And Gordon’s presence was what drove the creation of “Rappahannock County.” “We had no trouble getting the other co-commissioners with us,” says Cross. “The subject matter was not the issue, but the artistic team we were putting together.” That team includes the conductor Rob Fisher, the founding music director of the acclaimed “Encores” series of classic musical revivals in New York — a blue-chip presence from the world of Broadway.

A knack for Americana is a useful commodity these days. More and more, it seems, the urge to address actual history in operas is emerging not only in “docu-operas” about contemporary events, but commissions about specific episodes in history. (In 2007 the Virginia Arts Festival commissioned “Pocahontas” by Linda Tutas Haugen.) The idea appears to be that such operas could help history come alive and draw in audiences, though given that opera is even more off-putting than history to some people, the effect may be akin to disguising spinach from a picky eater by using not sugar, but Brussels sprouts.

The Civil War is a great example of a subject that seems dull to some and still alive and vital to others. “These pieces, in being so American, one wants them to be approachable and not off-putting,” Gordon says. “You don’t want to create a vocabulary about the Civil War that is dense and off-putting. Nobody wants to come anyway.” Nobody wants to come? One imagines a regiment of Civil War reenactors brandishing their muskets in defiance.

But it’s true that a musical work on such a quintessentially American subject calls for a kind of musically democratic approach. And this is the secret of Gordon’s success with Americana. He’s a composer who, though steeped in compositional traditions — as a child, “I took out recordings of every opera written in the 20th century” from the Lincoln Center library, he says — is a tunesmith first and foremost. “I think of Ricky as being more of a melodic composer,” says Minnesota’s Smith, “as much of a song writer as he is an opera composer. Everything comes from that. He fills in around that. It’s all about the melody, all about writing an aria or a song.”

It’s tempting to link Gordon with Aaron Copland, another gay Jewish composer who found himself a veritable musical spokesman for the American heartland. These are only superficial similarities, though. Copland was a master musical technician who happened to turn his attention to some American themes such as the Shaker tune “Simple Gifts” (also, incidentally, as the result of a commission). Gordon’s Americanness stems from his continuation of a tradition of American works poised on the cusp of opera and Broadway (think Gershwin, Weill or Sondheim).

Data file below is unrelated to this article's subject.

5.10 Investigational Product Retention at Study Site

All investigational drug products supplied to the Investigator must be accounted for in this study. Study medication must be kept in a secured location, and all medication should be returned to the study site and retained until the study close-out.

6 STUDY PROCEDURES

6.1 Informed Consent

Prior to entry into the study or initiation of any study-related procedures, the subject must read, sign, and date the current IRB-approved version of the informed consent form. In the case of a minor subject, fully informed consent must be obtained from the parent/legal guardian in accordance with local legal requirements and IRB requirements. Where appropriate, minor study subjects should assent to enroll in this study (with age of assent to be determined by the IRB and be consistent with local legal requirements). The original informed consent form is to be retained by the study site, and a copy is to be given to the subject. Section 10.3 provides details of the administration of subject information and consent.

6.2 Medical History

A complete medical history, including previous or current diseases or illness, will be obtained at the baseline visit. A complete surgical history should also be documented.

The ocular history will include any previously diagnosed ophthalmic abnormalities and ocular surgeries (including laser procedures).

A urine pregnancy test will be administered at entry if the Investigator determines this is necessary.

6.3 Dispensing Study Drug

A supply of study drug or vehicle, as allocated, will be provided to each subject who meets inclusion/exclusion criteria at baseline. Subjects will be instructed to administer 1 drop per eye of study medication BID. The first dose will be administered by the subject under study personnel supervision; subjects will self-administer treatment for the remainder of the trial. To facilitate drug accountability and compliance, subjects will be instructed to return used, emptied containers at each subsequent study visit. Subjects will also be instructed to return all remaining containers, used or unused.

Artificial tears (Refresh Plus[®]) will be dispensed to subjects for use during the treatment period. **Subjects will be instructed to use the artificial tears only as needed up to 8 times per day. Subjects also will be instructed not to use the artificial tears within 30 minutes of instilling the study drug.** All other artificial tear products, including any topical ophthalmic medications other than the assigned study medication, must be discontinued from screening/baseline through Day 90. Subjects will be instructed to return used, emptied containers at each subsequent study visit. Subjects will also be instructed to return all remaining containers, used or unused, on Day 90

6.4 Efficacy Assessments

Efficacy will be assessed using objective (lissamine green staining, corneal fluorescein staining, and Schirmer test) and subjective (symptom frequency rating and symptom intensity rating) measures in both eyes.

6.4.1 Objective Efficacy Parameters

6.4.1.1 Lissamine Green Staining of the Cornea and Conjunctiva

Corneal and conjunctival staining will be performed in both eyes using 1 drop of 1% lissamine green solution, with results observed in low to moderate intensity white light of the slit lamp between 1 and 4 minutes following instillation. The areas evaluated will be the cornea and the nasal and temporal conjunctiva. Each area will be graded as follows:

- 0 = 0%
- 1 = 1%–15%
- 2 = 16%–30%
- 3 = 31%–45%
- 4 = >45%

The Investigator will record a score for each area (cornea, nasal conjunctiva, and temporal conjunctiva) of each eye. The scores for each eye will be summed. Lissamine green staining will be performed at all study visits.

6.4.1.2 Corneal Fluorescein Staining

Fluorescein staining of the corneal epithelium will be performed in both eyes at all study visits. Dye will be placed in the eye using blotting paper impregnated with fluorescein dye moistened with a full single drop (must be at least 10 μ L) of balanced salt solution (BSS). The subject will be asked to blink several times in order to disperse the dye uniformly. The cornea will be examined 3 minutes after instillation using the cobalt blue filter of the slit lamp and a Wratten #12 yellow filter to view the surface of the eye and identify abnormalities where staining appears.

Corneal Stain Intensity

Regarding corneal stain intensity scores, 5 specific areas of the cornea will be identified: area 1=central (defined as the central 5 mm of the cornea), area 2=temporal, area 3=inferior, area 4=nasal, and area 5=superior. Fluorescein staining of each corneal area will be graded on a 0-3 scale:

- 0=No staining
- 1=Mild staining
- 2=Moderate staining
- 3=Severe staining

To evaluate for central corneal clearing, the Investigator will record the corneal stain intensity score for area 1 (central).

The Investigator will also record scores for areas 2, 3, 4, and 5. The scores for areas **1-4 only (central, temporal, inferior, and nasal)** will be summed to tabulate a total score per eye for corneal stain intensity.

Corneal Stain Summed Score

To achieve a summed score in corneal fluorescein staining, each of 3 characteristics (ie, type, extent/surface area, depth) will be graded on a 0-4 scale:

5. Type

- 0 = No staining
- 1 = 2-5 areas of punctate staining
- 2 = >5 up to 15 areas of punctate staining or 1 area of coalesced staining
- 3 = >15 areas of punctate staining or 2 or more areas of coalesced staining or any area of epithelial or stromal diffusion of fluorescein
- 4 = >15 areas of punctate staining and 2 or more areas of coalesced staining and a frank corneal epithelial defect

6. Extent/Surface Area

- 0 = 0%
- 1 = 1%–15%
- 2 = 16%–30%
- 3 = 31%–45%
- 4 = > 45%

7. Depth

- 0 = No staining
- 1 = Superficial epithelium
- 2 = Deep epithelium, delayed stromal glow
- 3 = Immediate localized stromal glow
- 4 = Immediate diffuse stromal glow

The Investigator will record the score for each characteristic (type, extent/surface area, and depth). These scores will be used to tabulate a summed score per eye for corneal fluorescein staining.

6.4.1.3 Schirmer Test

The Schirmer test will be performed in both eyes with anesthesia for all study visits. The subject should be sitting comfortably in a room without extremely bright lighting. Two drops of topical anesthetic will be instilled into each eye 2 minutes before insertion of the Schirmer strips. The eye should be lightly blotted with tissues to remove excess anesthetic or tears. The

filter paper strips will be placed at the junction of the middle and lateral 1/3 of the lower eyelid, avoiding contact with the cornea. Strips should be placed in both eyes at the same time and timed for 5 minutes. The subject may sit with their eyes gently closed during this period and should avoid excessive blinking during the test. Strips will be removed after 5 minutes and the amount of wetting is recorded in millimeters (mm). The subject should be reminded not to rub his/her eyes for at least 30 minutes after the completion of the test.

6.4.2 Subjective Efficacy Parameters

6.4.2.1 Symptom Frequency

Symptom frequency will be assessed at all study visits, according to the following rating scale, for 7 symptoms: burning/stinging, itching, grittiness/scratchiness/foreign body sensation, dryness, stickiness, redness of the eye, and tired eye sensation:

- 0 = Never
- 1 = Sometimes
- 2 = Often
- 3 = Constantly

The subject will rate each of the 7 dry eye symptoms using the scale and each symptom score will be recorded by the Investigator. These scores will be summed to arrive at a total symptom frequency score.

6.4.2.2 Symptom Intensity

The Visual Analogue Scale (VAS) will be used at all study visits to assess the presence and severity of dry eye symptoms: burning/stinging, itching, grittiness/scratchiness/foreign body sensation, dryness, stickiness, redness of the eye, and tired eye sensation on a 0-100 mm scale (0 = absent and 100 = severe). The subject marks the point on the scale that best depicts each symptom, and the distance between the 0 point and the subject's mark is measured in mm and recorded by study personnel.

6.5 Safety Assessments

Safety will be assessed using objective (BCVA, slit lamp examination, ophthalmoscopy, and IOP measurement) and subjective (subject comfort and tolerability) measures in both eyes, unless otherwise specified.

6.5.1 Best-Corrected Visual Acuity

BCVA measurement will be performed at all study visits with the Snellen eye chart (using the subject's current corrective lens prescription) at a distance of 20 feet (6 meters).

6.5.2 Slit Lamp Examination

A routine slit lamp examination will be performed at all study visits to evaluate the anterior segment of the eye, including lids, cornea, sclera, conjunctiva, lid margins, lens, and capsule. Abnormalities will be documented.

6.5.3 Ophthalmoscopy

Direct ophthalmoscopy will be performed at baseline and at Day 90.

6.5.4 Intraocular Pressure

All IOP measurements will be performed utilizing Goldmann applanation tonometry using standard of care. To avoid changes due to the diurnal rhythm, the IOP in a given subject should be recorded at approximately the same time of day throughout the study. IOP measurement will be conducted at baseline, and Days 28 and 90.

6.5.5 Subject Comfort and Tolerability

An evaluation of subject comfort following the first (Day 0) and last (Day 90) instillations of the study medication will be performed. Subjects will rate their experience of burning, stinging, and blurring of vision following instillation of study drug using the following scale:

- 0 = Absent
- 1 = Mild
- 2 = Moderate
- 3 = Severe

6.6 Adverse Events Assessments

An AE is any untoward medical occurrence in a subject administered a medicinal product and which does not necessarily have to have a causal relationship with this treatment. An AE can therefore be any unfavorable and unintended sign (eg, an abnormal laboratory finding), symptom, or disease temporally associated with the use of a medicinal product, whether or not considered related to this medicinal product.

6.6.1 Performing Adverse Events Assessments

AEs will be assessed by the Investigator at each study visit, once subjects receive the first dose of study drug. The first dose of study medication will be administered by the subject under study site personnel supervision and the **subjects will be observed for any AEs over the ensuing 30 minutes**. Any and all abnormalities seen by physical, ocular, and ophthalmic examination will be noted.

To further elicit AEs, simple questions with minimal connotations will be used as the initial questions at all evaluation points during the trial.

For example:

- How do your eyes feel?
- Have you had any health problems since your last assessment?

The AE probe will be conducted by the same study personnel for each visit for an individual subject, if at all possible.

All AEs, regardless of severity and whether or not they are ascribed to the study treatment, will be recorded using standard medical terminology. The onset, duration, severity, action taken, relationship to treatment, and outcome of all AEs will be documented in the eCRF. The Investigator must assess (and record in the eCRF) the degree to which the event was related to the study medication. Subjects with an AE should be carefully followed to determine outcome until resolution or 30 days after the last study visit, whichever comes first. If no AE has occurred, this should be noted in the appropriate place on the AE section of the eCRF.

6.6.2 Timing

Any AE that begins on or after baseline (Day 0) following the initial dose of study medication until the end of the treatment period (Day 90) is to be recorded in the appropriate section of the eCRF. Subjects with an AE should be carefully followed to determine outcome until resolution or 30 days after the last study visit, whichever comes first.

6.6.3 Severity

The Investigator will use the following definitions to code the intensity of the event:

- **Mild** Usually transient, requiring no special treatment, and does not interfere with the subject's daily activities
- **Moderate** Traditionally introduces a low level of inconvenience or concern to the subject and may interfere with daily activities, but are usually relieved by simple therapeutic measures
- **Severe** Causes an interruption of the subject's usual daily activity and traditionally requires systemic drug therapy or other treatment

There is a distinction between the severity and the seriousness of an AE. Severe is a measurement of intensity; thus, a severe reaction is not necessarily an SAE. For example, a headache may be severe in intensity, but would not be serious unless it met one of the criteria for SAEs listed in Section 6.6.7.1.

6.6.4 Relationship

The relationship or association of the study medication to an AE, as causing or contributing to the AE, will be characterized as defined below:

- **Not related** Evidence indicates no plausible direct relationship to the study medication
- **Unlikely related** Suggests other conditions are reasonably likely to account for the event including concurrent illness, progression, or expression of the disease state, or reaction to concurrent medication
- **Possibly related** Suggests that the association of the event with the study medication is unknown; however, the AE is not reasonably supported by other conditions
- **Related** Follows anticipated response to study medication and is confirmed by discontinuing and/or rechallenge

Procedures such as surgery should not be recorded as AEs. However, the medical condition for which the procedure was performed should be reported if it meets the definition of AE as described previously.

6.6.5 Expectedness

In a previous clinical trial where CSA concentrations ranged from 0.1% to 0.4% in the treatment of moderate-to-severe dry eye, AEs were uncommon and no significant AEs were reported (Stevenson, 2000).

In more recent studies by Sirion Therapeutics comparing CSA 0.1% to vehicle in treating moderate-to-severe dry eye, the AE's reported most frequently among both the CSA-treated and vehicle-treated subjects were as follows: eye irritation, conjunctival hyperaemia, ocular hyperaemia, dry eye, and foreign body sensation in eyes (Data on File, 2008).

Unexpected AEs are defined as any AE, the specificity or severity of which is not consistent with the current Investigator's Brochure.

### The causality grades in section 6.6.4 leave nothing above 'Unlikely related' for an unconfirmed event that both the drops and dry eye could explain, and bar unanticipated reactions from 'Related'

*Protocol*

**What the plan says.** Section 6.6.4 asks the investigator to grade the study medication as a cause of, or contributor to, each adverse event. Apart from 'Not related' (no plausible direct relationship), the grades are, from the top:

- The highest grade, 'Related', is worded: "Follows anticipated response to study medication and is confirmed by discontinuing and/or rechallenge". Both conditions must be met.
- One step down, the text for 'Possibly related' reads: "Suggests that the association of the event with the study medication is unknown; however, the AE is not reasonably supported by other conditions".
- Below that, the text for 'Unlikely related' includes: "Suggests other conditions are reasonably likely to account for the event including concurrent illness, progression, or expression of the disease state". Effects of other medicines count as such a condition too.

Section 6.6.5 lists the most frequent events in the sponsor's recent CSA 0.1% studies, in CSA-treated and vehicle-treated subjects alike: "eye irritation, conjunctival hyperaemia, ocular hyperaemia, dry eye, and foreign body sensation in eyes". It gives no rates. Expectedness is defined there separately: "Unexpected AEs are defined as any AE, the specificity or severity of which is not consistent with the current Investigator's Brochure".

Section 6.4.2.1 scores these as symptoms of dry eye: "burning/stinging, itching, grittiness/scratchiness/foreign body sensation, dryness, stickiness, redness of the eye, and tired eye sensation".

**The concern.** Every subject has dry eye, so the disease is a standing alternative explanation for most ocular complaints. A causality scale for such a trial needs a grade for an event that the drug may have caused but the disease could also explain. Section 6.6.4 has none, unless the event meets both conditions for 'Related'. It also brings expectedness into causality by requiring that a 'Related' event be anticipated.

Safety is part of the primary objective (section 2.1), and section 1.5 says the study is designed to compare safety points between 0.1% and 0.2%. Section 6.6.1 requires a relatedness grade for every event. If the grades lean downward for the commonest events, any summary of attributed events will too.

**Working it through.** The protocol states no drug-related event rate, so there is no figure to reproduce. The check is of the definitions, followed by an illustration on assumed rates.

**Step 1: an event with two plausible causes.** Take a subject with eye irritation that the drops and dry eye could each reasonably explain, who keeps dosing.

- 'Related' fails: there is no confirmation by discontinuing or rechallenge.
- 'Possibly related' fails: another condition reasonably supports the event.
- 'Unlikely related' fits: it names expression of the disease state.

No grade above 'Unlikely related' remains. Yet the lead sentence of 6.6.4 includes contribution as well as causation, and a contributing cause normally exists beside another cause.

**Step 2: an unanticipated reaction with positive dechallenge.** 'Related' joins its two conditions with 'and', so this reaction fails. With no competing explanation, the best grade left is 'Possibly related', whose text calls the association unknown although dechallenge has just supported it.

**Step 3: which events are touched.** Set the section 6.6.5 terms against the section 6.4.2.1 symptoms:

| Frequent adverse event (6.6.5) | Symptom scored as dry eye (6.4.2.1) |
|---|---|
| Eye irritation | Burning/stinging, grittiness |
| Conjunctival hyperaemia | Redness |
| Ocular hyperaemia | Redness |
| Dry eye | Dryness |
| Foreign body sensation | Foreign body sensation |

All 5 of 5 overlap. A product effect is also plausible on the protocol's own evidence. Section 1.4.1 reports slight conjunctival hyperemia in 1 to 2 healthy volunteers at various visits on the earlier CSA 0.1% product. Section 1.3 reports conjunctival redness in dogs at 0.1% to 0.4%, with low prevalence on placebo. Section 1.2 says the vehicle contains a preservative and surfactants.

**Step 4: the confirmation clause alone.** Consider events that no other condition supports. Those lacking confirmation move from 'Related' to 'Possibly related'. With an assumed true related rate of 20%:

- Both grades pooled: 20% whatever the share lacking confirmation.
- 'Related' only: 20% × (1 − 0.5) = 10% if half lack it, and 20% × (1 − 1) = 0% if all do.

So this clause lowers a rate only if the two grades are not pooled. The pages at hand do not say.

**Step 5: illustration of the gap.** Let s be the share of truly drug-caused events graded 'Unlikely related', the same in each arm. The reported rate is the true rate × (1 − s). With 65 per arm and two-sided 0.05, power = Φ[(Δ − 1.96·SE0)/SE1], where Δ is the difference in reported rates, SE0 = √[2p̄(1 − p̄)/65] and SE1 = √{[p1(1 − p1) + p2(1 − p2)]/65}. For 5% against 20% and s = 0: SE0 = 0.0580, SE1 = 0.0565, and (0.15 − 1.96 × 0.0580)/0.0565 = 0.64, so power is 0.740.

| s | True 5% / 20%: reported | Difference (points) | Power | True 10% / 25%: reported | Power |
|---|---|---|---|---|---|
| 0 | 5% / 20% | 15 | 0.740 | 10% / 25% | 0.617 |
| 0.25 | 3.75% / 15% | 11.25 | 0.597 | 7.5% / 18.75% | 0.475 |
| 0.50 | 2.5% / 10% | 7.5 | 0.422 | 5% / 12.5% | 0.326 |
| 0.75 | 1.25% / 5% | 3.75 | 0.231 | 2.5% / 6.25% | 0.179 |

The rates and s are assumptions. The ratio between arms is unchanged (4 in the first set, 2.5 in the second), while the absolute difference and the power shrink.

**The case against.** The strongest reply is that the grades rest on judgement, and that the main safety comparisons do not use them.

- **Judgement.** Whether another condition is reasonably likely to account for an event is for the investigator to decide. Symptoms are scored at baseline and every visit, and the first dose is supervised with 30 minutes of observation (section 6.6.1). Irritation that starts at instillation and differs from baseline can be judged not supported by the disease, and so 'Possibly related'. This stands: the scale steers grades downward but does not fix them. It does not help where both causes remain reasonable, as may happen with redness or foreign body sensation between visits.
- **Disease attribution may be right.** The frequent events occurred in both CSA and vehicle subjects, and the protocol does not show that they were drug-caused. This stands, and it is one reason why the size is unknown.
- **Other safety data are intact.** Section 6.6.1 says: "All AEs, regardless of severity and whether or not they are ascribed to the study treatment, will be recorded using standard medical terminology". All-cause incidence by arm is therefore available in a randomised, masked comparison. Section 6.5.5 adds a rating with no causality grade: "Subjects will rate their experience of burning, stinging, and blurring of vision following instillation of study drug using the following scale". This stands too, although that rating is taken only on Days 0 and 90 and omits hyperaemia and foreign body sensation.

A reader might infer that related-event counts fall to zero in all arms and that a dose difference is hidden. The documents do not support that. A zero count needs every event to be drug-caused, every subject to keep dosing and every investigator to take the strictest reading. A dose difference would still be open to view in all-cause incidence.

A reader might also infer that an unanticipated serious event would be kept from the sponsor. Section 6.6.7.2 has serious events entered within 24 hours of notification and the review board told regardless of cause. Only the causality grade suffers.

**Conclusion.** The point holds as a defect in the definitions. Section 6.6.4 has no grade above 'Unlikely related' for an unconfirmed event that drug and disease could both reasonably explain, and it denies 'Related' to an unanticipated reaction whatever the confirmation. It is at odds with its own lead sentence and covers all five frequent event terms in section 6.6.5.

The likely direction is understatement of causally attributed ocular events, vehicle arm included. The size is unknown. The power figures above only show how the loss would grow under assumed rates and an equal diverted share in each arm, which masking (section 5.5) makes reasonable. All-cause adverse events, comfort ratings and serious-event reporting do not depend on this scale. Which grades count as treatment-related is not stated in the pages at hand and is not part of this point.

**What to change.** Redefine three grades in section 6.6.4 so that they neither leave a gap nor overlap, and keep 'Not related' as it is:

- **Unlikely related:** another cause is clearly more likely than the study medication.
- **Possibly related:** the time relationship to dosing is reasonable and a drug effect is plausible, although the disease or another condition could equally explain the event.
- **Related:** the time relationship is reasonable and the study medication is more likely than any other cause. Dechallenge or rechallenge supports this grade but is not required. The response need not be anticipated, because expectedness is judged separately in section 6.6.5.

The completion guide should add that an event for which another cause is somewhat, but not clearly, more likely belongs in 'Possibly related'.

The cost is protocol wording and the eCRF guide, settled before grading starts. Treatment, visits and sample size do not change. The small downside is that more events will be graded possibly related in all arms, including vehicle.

Whatever its origins, Americanness is clearly coming to define Gordon as a composer. His next two operas were supposed to draw on another of his passions, foreign films: “The Garden of the Finzi-Continis” (based on the 1970 film by Vittorio De Sica) is having its premiere in 2012 at the Minnesota Opera. But even in that piece, American musical idioms are emerging: “This tennis scene could practically go in ‘Anything Goes,’ ” Gordon says. As for his next project, for the Metropolitan Opera’s commissioning program, he had planned a version of another European film, “The Story of Adele H,” but has now switched to “Intimate Apparel,” a work by the MacArthur Award-winning American playwright Lynn Nottage, instead. “I know they were relieved at the Met,” he says; American opera is very much on the agenda there (though there is no guarantee that any of the operas written for this program will actually be performed on the Met stage).

The challenge for Gordon with “Rappahannock County” was finding his way into an unfamiliar subject. “If you just try to start at the beginning, you can get caught up in minutiae before you’ve lit a fire in your heart,” he says. Instead, he looks for a moment “that feels like I cannot not do it” — in this case, the song “I seen snow,” in which a teenage Confederate soldier is lying on the battlefield, slowly bleeding to death. Gordon described, in some detail — he seems incapable of talking without detail — how in rehearsal, as the song progressed, everyone in the room began to cry.

“That is something no one can ever take from you as a composer,” he says: “the moment when you hear it and it’s better than you imagined.” He expresses regret that audiences don’t get to experience the rehearsal process. “They should see the rehearsal, not the production,” he says. “Deep things happen in those rooms.”